The self guided Australian National University (ANU) Aboriginal and Torres Strait Islander Heritage Trail explores the rich historical significance of the campus area and its continuing culture and connection to Country.
The trail follows Sullivans Creek downstream towards the lake, just as Aboriginal people used it to navigate across the landscape. Sullivans Creek showed the path to the Molonglo, which in turn led the way to the larger Murrumbidgee River. The water also sustained abundant resources for Aboriginal people to eat, and attracted larger wildlife, such as kangaroos, that could be hunted.
Prior to European settlement, this was a landscape that had been deliberately made by Aboriginal people. Early survey maps of the region reveal an unnatural clearing near today's South Oval. This clearing was maintained by Aboriginal people through periodic burning, to promote new growth that could be used to attract and trap kangaroos.
The trail also stops at schools and centres researching Aboriginal and Torres Strait Islander culture, history, health, economics and education and demonstrates how ANU students influenced Aboriginal social history during the formation of the Aboriginal Tent Embassy.
Pick up a brochure from any of the ANU Libraries, or by contacting ANU Heritage.
Australian National University (ANU) is built upon the roots of early Canberra and since 1946, has expanded to a campus of over 150 building. The architecture ranges from the early Federal Capital style to the modernist styles of the 1960s and 1970s, and more recently to building with a strong emphasis on sustainable design. The campus was once criticised as an 'Architectural Disneyland', however, the buildings constructed here over the last century are representative of many important ears in Australia' architectural history.
The trail will focus on the six major phases of architecture at ANU. From the campus' earliest buildings, dating from the founding of Canberra as the National Capital, to some of its most modern and sustainable sites. Learn about the architects, design, and disagreements which helped to create the spectacular University you see today.
Download the ANU Walks app to follow this self-guided tour.
Since its founding in 1946, The Australian National University (ANU) has grown to become one of the finest centre of academic learning and research in the world. However, before its role as the main campus of ANU, the site had many other lives.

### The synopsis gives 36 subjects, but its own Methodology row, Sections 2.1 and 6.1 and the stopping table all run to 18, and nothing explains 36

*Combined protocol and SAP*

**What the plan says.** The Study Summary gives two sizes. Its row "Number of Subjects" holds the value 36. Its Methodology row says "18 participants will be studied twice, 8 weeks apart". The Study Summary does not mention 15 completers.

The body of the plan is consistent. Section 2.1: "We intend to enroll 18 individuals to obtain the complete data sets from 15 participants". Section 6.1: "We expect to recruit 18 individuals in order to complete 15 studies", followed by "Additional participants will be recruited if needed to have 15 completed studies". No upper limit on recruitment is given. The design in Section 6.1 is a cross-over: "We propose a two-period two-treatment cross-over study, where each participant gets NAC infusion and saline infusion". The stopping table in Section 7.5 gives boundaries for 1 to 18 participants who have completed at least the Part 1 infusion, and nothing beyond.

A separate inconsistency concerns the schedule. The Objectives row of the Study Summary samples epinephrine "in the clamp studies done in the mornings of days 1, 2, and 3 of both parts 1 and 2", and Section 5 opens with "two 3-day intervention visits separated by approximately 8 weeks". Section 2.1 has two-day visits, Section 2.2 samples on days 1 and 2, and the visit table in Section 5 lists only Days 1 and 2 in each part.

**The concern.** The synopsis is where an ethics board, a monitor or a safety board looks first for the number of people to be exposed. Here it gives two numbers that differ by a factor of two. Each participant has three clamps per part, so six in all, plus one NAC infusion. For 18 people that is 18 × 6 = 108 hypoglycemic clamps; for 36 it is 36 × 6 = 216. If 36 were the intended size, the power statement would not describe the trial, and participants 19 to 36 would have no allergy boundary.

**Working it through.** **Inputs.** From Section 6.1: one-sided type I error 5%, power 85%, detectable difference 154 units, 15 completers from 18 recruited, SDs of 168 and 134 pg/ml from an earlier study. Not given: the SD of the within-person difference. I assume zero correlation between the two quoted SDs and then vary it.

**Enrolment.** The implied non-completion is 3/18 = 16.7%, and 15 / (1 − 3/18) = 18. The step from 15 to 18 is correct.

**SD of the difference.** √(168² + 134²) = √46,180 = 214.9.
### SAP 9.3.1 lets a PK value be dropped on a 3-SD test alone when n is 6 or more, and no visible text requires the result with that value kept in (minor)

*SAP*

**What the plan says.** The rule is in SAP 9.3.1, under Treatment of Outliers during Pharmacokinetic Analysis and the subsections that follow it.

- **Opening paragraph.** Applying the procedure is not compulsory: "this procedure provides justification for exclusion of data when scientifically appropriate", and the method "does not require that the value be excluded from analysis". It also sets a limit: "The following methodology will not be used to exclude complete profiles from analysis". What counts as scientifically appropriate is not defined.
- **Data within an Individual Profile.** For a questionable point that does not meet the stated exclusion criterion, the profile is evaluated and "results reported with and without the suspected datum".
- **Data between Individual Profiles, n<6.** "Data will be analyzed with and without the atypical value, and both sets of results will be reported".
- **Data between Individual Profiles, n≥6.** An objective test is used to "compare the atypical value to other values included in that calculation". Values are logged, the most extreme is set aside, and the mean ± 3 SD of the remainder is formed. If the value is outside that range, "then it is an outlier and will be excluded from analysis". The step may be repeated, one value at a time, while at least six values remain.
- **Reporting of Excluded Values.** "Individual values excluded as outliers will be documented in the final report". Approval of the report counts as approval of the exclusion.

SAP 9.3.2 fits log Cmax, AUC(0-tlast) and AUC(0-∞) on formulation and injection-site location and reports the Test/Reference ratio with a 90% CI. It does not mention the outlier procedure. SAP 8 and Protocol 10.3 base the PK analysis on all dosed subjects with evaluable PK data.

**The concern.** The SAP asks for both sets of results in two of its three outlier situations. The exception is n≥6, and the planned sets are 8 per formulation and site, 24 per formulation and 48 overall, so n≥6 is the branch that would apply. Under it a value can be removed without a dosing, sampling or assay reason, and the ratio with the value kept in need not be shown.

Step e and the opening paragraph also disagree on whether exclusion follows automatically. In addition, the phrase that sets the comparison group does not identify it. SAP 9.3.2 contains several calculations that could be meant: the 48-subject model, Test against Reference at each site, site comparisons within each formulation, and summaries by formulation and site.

The Acton Campus of ANU has over thirty individual sites that are listed on the Commonwealth Heritage List and over twenty that are listed on the ACT Heritage Database. These sites represent the earliest phases of settlement in Canberra, exhibit links to Australia's wartime history and show the development of the University from its earliest inception to the present day.
The Acton Heritage Trail gives users an opportunity to understand the relationship of the University to previous settlement of the Acton site. Whether your interest is the early administrative period of Canberra, the social history of the Acton area or the architecture of the University then this walk is for you.
Download the ANU Walks app to follow this trail.
The park-like atmosphere of the Australian National University (ANU) Acton Campus reflects the initial design of Canberra, by Walter Burley Griffin and his wife Marion Mahony Griffin, who envisioned a garden city of geometric motifs, and a university at the foot of Black Mountain.
This Landscape Trail will guide you through the ANU Acton Campus highlighting the designed landscape around buildings as well as the native and exotic vegetation. The tour will feature historically important planning features, significant trees and Australia's threatened grassy woodland.
Download the ANU Walks app to follow this trail.
The Political History Trail will guide you through the Australian National University (ANU) campus on a journey highlighting the founding of the University, its historic relationship with Australia's capital city, and its association with several of Australia's most famous politicians. The trail will focus on specific building around the campus and introduce you to the protests, funding decisions, and drunk escapades that helped shape this university into the world-renowned institution it is today.
The Ausralian National University (ANU) is privileged to be custodians of one of the nation's finest art collections. This collection includes outdoor sculpture which is located throughout the University's campus.
Since the University's founding in 1946, the campus has evolved to become an integrated environment in which architecture, landscape design and sculpture all complement each other. Works of art attest to a culture that values creative thinking and enrich the intellectual atmosphere of the campus as a learning environment. Some of the sculptures on campus have become familiar landmarks to many generations of students and with new works being added to the collection, future generations will continue to benefit from the University's commitment to art.
The Australian National University (ANU) was established by an Act of Parliament in 1946 to house the University in the heart of Australia's 'bush capital'. Situated on 145 hectares, the campus is home to more than 10,000 trees and is filled with hidden ecological treasure and sustainability feature in the build environment. This tour exhibits some of the best examples of the natural environment on campus, as well as examples of impressive accomplishments in energy, water and waste efficiency and innovation for sustainability.
Many of the areas on this sustainability walk follow landscaped and paved paths. However, some of the stop visit natural, protected ecological communities.